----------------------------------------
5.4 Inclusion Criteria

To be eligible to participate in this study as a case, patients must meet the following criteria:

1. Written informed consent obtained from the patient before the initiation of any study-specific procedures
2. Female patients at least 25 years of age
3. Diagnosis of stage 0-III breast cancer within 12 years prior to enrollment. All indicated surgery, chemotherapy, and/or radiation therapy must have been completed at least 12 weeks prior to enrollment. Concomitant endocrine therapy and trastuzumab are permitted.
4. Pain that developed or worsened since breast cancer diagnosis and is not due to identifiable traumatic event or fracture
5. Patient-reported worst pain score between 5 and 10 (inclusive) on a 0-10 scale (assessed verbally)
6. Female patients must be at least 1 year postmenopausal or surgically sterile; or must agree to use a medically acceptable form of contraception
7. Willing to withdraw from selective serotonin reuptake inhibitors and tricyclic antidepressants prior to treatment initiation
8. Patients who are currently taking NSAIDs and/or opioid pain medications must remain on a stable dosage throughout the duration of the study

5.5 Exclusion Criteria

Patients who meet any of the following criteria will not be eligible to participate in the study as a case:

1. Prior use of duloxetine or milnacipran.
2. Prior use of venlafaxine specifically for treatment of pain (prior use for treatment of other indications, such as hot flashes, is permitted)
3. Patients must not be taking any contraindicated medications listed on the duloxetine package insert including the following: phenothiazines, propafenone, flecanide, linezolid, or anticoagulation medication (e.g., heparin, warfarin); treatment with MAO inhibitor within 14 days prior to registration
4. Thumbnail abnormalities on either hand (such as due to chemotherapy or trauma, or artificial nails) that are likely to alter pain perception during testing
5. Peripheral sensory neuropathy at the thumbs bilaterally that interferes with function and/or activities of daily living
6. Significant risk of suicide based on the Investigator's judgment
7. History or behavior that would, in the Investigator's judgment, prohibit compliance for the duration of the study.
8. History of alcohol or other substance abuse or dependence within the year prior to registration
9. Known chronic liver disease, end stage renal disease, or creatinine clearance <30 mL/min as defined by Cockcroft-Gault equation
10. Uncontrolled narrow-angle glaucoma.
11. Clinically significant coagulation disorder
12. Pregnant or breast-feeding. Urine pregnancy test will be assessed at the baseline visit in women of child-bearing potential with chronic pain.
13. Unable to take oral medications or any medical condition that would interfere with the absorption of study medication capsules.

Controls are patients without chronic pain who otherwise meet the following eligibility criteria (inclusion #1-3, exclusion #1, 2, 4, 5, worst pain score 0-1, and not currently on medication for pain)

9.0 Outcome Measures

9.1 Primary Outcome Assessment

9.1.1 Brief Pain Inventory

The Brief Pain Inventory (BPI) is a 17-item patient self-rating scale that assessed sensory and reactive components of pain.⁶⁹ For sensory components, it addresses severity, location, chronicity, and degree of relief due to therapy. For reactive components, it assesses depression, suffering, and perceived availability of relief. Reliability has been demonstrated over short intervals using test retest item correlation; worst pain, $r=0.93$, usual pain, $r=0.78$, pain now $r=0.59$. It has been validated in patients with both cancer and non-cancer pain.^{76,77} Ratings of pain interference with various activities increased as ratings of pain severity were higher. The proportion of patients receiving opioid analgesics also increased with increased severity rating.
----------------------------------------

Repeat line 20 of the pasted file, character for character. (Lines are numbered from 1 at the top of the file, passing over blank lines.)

8. History of alcohol or other substance abuse or dependence within the year prior to registration